If truth is stranger than fiction, marathoner Richard Brodsky has quite a tale to tell. That he has lived to tell it will make the 59-year-old even more extraordinary Sunday when he and his wife, Jodi, line up with nearly 25,000 others for the start of the ING Miami Marathon and Half Marathon.
Brodsky, of Atlantic Beach on Long Island, N.Y., and his wife, who grew up in Miami Beach, have competed together in about 30 marathons. The last 25 have been gifts.
In 1997, Brodsky was diagnosed as HIV-positive. He shared the news the same day with Jodi, who had been his wife for 17 years, was the mother of his three daughters — and hadn’t a clue about his then-recent affairs with men.
Jodi, who is HIV-free, stuck by Richard’s side, only to endure even more devastating news five years later after he had a seizure while making an appearance at a Greenwich Village Barnes & Noble to publicize the book he wrote about his HIV diagnosis.
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Brodsky had Stage 3 brain cancer.
Doctors told him that he had two to four years to live, and that he might want to get his final plans in order. But he had other ideas.
“When can I run again?” he asked his doctors soon after the November 2002 surgery to remove the malignant tumor.
“They looked at me like I had two heads, like, ‘What are you talking about? We hope you have a funeral plot.’ ”
That was more than nine years ago. So excuse Brodsky if he doesn’t break four hours Sunday in the 26.2-mile run, which starts in front of the AmericanAirlines Arena and winds through Miami and Miami Beach before ending at Bayfront Park.
The spirited, resilient Brodsky crushed the four-hour barrier with a 3:23:23 in the New York City Marathon the year after his HIV diagnosis. He ran his fastest post-cancer time — 4:27:15 — at the ING Hartford Marathon in October.
“Running saved my life,’’ said Brodsky, who said he has remained faithful to Jodi since learning he was HIV positive. “That and a very, very loving wife who stayed supportive. The fact that she remained married to me — I’m lucky on a lot of different levels.”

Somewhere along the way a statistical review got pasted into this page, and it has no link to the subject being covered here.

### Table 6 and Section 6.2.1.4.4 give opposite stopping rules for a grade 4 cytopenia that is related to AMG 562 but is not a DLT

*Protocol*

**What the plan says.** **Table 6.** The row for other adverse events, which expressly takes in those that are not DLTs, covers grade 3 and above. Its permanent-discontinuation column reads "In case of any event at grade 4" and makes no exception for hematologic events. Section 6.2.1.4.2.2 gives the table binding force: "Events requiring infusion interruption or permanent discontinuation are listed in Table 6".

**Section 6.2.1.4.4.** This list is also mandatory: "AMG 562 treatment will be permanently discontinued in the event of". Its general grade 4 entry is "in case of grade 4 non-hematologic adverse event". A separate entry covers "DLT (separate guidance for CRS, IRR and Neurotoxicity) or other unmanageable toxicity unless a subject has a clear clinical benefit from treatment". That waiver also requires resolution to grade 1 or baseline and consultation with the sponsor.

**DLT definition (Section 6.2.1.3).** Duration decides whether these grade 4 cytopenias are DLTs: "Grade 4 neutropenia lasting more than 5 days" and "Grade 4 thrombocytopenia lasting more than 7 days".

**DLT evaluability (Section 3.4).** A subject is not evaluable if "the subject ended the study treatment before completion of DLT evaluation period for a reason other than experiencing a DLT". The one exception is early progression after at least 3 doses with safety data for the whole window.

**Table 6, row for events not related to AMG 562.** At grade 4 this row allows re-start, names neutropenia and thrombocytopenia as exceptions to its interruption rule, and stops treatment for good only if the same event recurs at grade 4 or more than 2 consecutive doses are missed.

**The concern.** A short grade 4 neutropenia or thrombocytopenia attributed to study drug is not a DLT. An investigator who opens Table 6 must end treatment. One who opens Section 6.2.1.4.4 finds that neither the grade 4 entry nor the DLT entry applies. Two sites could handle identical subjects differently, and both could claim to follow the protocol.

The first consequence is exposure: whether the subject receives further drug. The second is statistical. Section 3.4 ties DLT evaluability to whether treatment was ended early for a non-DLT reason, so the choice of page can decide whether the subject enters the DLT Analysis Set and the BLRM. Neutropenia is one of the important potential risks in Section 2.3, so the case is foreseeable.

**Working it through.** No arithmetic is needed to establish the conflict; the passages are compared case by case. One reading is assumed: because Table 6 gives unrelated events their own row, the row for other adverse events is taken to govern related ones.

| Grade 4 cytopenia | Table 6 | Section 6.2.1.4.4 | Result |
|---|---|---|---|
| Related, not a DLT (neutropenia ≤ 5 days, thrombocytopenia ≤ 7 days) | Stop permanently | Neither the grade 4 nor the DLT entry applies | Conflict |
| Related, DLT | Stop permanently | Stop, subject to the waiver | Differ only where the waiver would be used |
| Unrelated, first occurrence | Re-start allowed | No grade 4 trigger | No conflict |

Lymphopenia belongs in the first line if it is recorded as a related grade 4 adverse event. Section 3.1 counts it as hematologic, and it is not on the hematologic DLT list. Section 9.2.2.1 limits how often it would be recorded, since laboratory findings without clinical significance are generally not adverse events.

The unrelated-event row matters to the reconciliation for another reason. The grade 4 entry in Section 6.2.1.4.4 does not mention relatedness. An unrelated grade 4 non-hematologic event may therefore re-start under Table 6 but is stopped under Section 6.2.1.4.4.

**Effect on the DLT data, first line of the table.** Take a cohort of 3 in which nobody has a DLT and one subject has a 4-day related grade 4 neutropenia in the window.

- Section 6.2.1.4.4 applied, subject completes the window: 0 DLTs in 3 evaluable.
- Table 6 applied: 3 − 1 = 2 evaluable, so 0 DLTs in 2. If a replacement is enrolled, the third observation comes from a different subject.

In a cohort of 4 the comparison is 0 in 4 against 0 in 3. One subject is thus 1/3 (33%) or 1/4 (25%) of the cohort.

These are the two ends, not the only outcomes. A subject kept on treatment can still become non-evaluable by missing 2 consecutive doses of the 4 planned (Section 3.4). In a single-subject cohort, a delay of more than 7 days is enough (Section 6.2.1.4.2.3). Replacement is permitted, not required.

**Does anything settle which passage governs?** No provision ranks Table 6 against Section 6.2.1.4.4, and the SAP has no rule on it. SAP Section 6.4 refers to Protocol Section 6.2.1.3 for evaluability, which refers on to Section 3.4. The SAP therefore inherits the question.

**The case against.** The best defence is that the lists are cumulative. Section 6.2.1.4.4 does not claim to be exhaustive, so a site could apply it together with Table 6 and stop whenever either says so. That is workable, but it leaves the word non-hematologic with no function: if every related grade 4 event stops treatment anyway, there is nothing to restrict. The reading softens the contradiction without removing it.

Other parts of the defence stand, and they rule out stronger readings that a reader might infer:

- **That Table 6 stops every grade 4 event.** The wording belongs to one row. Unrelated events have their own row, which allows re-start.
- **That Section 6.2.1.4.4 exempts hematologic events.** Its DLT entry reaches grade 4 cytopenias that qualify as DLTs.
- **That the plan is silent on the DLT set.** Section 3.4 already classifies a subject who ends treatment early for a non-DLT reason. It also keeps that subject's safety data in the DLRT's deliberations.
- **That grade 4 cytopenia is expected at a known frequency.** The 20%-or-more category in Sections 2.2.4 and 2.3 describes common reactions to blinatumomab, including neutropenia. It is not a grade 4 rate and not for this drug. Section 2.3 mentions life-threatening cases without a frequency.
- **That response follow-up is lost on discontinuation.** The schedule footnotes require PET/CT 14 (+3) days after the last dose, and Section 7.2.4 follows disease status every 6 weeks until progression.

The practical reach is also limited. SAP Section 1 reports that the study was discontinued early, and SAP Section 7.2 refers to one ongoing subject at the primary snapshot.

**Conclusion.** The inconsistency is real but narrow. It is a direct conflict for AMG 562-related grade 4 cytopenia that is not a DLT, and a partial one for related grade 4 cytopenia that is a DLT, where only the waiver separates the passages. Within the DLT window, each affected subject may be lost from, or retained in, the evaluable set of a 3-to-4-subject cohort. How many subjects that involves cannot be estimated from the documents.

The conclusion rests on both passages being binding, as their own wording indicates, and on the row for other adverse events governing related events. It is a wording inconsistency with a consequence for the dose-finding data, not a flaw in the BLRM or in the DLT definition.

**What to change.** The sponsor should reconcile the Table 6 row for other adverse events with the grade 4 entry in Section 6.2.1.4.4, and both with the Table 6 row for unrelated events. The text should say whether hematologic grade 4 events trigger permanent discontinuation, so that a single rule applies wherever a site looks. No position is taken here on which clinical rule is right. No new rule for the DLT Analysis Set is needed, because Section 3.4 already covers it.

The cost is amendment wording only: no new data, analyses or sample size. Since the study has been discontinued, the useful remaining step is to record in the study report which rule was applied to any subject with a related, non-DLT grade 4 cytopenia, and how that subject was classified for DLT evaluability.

He has shared his good fortune with thousands of orphans on another continent. After surviving cancer, the former architect vowed to “do something to help people with HIV and cancer” by creating the Richard M. Brodsky Foundation and the World AIDS Marathon in Kenya.
Each year, in advance of World AIDS Day on Dec. 1, the Brodskys travel to Kenya — the past six marathons have been in Kisumu, near Lake Victoria — to produce the marathon and provide food, clothing, medication and other necessities for young Kenyans. He also produces two annual 5K charity runs on Long Island.
Wanda Myers, a Baptist minister in Massapequa, N.Y., sings the national anthem for one of Brodsky’s 5Ks. “He’s a true miracle story,” Myers said.
Brodsky’s neuro-oncologist, Casilda Balmaceda, agrees. Whatever remains of his brain tumor is “dormant,” she said, adding that fewer than 5 percent of patients with his type of aggressive tumor, glioblastoma multiforme, survive 10 years.
Balmaceda said she “usually believes in hard data, and there’s no clear indication or documentation that aggressively participating in sports will increase survival. But in his case, it makes me wonder. He’s a wonderful human being, and he turned around his life after a very negative diagnosis.”
Long Island pediatrician Richard Sartori accompanied the Brodskys to Kenya in December to run the marathon and examine 56 children, nearly all of them suffering from malaria.
Sartori says he was buoyed by Brodsky’s spirit. “He’s quite a character,” the doctor said. “Definitely inspirational. This man was supposed to be dead 10 years ago. Anybody else would have been curled up in a fetal position. He said, ‘The hell with this. I’m going to run.’ ”
And Jodi Brodsky, a 1972 graduate of Miami Beach Senior High, has run right alongside him.
They met while she was earning her law degree at the South Texas College of Law in Houston, and their first date was a run through Houston’s Memorial Park.
“When he first told me about the HIV,” she said, “I was shocked. The girls were in camp. He was my best friend and I had no idea. I felt sorry for him. We were both very naïve.
“Running is our passion. Richard is so busy working on his foundation and getting people to know what he’s doing that he’s not focused on, ‘Oh my God, what’s the next MRI going to say?’ ”
Their daughters, now young adults, don’t like to talk about their dad’s tribulations. They’re just happy he’s alive. Jodi, who works in retail sales for Nike and Quiksilver, said she and her husband practice safe sex and she gets tested for HIV every three months.
“We’ve taken a bad situation and tried to make it positive,” said Jodi, who needs to run a 4:10 Sunday to qualify for the Boston Marathon.
“I’m getting faster, so you never know.”
Richard said his health is strong thanks to nine pills daily, including anti-seizure medication. He said his T-cell count is well above the danger zone for AIDS, “and the viral load is undetectable.”
He still gets headaches, however, and is prone “to stress out.” Running helps, he says, as does his intensive fundraising.
“He’s out there knocking on doors,” Sartori said. “I’ve seen him at midnight start asking for donations on a subway full of teenagers who have been partying. I’m waiting to get beat up, and eventually somebody says, ‘That’s enough!’ and puts $5 in his cup.
“He’s had a lot of doors shut in his face and he’s beyond caring about what people think. He’s beyond blessed, and he’s coming to Miami.